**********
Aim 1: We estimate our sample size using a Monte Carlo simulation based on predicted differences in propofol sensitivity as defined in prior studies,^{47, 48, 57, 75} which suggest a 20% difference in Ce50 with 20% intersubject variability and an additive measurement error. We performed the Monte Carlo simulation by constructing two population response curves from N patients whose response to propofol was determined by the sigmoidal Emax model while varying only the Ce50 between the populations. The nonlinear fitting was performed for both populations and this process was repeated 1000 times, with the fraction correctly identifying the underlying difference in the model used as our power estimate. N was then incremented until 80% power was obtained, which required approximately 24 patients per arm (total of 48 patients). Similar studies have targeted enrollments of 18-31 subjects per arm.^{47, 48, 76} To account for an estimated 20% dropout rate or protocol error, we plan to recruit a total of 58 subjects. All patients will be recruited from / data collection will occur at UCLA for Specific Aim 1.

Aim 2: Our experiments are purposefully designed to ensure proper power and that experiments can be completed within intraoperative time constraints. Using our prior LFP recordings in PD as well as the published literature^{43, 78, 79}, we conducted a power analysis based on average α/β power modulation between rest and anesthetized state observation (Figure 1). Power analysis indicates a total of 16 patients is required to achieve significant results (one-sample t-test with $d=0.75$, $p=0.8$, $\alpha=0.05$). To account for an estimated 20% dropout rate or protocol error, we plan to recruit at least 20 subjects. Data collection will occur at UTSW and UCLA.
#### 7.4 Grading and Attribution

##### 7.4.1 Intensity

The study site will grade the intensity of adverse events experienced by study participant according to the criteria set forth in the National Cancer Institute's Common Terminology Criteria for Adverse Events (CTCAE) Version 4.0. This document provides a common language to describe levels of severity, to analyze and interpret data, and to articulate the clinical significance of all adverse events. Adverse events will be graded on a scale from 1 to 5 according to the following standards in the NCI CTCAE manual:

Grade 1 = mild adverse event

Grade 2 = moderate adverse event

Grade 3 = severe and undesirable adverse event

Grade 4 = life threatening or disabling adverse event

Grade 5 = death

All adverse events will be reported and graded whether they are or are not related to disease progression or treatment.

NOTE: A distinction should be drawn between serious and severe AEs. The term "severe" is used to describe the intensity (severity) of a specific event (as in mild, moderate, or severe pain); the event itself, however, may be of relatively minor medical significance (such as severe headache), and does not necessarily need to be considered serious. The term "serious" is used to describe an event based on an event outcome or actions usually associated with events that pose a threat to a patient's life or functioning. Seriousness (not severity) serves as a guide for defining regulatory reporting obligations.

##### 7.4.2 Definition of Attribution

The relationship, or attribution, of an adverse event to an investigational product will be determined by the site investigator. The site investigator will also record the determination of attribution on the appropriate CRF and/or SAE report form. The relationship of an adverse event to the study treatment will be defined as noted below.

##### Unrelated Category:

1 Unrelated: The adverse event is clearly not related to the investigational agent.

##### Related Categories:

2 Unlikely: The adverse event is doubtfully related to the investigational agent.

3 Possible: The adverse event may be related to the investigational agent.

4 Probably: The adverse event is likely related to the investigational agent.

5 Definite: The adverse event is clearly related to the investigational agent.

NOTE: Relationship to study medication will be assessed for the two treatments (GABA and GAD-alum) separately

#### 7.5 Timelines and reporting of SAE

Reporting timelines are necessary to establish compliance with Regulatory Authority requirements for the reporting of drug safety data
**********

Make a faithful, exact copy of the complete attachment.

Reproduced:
Aim 1: We estimate our sample size using a Monte Carlo simulation based on predicted differences in propofol sensitivity as defined in prior studies,^{47, 48, 57, 75} which suggest a 20% difference in Ce50 with 20% intersubject variability and an additive measurement error. We performed the Monte Carlo simulation by constructing two population response curves from N patients whose response to propofol was determined by the sigmoidal Emax model while varying only the Ce50 between the populations. The nonlinear fitting was performed for both populations and this process was repeated 1000 times, with the fraction correctly identifying the underlying difference in the model used as our power estimate. N was then incremented until 80% power was obtained, which required approximately 24 patients per arm (total of 48 patients). Similar studies have targeted enrollments of 18-31 subjects per arm.^{47, 48, 76} To account for an estimated 20% dropout rate or protocol error, we plan to recruit a total of 58 subjects. All patients will be recruited from / data collection will occur at UCLA for Specific Aim 1.

Aim 2: Our experiments are purposefully designed to ensure proper power and that experiments can be completed within intraoperative time constraints. Using our prior LFP recordings in PD as well as the published literature^{43, 78, 79}, we conducted a power analysis based on average α/β power modulation between rest and anesthetized state observation (Figure 1). Power analysis indicates a total of 16 patients is required to achieve significant results (one-sample t-test with $d=0.75$, $p=0.8$, $\alpha=0.05$). To account for an estimated 20% dropout rate or protocol error, we plan to recruit at least 20 subjects. Data collection will occur at UTSW and UCLA.
#### 7.4 Grading and Attribution

##### 7.4.1 Intensity

The study site will grade the intensity of adverse events experienced by study participant according to the criteria set forth in the National Cancer Institute's Common Terminology Criteria for Adverse Events (CTCAE) Version 4.0. This document provides a common language to describe levels of severity, to analyze and interpret data, and to articulate the clinical significance of all adverse events. Adverse events will be graded on a scale from 1 to 5 according to the following standards in the NCI CTCAE manual:

Grade 1 = mild adverse event

Grade 2 = moderate adverse event

Grade 3 = severe and undesirable adverse event

Grade 4 = life threatening or disabling adverse event

Grade 5 = death

All adverse events will be reported and graded whether they are or are not related to disease progression or treatment.

NOTE: A distinction should be drawn between serious and severe AEs. The term "severe" is used to describe the intensity (severity) of a specific event (as in mild, moderate, or severe pain); the event itself, however, may be of relatively minor medical significance (such as severe headache), and does not necessarily need to be considered serious. The term "serious" is used to describe an event based on an event outcome or actions usually associated with events that pose a threat to a patient's life or functioning. Seriousness (not severity) serves as a guide for defining regulatory reporting obligations.

##### 7.4.2 Definition of Attribution

The relationship, or attribution, of an adverse event to an investigational product will be determined by the site investigator. The site investigator will also record the determination of attribution on the appropriate CRF and/or SAE report form. The relationship of an adverse event to the study treatment will be defined as noted below.

##### Unrelated Category:

1 Unrelated: The adverse event is clearly not related to the investigational agent.

##### Related Categories:

2 Unlikely: The adverse event is doubtfully related to the investigational agent.

3 Possible: The adverse event may be related to the investigational agent.

4 Probably: The adverse event is likely related to the investigational agent.

5 Definite: The adverse event is clearly related to the investigational agent.

NOTE: Relationship to study medication will be assessed for the two treatments (GABA and GAD-alum) separately

#### 7.5 Timelines and reporting of SAE

Reporting timelines are necessary to establish compliance with Regulatory Authority requirements for the reporting of drug safety data